|Back in the mid-90s, Raymond Palacios had the kind of resume any CPA would have been proud of. As a vice president for Perry Homes, one of the biggest homebuilders in Texas, he had 12 solid years of career experience and a great track record at a growing company.
But there was something missing—something big.
“I really had the itch to go out and start my own company,” recalled Palacios. “That was the bottom line.”
Always the company insider, Palacios wanted the kind of company that would let him mix with customers. About that time, he picked up a copy of Hispanic Business magazine and read about one of the dealers who had completed the minority dealer development program run by Chrysler.
“There’s a great shortage of minority dealers,” said Palacios, the only surviving member of his class of five would-be minority dealers in the program. That was true a generation ago, when some of the big car manufacturers first started to recruit minorities. It’s true today, when new opportunities are increasingly few and far between.
But for a select few like Palacios, the journey has been rewarded with success. In the end, he owns two solidly profitable dealerships. He’s also blazed a path he hopes other minorities will take, committing time and experience to mentoring other entrepreneurs interested in tackling one of the toughest challenges in business.
This is for Real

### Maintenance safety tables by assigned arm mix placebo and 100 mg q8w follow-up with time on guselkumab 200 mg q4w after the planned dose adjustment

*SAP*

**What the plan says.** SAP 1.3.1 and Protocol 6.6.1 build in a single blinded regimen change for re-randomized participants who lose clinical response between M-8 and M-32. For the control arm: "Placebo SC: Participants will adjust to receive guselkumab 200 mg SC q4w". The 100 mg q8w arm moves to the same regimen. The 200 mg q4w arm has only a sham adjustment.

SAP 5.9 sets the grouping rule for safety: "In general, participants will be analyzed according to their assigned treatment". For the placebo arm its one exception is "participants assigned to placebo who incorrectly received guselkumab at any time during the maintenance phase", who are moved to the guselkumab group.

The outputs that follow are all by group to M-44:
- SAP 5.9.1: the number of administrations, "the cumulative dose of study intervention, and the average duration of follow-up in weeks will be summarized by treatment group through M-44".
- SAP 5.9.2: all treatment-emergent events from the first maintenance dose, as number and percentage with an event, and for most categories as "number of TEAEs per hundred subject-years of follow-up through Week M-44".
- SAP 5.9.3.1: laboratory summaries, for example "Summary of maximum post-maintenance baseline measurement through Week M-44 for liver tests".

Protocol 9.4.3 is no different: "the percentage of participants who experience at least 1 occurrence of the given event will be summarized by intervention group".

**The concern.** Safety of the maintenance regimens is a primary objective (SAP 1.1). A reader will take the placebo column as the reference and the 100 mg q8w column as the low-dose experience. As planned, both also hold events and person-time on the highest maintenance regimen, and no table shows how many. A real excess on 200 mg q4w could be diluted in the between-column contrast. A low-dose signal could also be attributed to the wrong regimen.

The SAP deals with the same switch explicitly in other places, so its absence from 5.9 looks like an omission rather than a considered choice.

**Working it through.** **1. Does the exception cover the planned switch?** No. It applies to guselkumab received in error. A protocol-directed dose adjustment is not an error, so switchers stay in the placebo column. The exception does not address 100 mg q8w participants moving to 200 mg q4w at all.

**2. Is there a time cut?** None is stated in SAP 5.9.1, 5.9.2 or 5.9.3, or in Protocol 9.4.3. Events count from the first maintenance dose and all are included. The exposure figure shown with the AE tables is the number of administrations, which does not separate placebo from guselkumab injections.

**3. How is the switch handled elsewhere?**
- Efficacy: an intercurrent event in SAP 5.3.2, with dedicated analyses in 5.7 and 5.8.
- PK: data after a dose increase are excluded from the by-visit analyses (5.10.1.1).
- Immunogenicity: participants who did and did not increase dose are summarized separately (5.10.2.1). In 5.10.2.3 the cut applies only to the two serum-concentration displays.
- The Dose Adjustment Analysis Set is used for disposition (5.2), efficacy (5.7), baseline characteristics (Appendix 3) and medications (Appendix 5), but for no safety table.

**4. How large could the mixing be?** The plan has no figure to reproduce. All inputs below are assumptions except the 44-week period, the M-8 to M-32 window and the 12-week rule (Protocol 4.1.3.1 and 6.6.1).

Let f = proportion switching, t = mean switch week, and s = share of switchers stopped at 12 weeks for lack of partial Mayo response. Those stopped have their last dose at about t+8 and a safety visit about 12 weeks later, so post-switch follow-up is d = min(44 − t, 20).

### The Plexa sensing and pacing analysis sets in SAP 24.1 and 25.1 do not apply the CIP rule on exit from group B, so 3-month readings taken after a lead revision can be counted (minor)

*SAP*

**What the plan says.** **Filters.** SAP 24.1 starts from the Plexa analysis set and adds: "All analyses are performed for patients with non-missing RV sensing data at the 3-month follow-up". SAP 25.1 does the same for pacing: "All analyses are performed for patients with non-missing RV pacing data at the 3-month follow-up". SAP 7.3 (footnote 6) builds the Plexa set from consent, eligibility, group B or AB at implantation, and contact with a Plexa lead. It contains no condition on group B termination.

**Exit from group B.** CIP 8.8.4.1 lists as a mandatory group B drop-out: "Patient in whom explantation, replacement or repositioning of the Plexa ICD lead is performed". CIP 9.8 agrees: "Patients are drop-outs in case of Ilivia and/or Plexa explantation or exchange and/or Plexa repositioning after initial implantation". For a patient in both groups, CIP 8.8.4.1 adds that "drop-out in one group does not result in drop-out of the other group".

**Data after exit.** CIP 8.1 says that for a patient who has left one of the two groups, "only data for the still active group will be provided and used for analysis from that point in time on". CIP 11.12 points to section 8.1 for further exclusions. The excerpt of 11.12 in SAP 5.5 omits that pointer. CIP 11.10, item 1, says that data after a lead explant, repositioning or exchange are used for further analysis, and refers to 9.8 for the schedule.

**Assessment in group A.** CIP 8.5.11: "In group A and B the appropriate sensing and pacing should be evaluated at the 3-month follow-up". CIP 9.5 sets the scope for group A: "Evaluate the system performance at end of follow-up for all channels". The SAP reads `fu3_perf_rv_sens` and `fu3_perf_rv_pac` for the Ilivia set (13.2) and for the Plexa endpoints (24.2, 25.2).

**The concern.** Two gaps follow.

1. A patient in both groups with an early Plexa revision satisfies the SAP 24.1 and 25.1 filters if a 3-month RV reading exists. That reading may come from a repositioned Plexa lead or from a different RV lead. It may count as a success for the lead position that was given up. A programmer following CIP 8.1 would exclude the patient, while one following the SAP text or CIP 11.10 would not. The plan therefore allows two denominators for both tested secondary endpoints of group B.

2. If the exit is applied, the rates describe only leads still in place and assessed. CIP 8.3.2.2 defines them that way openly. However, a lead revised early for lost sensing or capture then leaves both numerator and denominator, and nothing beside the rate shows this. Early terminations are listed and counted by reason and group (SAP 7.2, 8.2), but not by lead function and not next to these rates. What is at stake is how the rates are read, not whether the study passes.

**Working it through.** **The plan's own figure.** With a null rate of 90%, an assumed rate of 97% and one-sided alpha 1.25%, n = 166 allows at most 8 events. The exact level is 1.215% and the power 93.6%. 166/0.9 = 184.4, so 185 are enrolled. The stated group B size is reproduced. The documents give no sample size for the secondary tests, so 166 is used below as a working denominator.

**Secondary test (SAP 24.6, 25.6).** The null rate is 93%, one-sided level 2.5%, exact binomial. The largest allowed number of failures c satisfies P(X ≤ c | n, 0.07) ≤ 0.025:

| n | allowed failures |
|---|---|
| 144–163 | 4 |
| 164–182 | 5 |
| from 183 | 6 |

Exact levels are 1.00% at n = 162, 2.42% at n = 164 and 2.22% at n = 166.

In April of 1996, he got a call from Detroit. He could pack his bags and prepare to head out to the Dealers Academy in July.
Palacios realized that his dreams were turning to reality. With a family and a good job, the $3,000 monthly stipend that GM was offering (it’s now $5,500 a month) would require some serious sacrifices. He looked around at his corner office and the secretaries and thought about his company car and a salary that was many times over what he was being offered to start at the bottom of the car business.
“Honestly, when they called I paused for a second and thought, ‘Goodness gracious, this is for real.’”
In the end, he opted to say goodbye to the corner office and his vice presidency position, choosing the GM program and a shot at his own dealership.
“I wasn’t born wealthy,” said Palacios, “but I had faith that things would work out. If I lost everything, we could make it back.”
After the academy, Palacios went on to work in the business, running the used car side of the business at Charlie Thomas Chevrolet in Houston, Texas, and later taking on a troubled GM store in North Houston that a dealer had vacated. That gave him a close-up view of how a great dealership operated, and the flip side of what happens when everything goes wrong.
He spent a year at the store followed by a few months helping GM handle internal financial controls at some of its bigger stores. As a CPA, it was something he was already well versed at.
Then he got his next big call from GM. There was a Cadillac/Oldsmobile dealership available in El Paso. Palacios already had a clearly defined region he wanted to stay in, marking out a grid in Texas that included the big metro areas of Dallas in the North, San Antonio to the south and Houston in the southeast.
“My world ended in San Antonio,” said Palacios. “It didn’t go any farther west. But I had been in the program going on three years and that was the first call I ever got. I said, ‘Let me see the dealership.’”
Manna from Heaven
Palacios was four years away from his big career move, looking at starting all over again. Getting another dealership would take more time and meant moving his family again to a destination unknown. He decided to stick it out.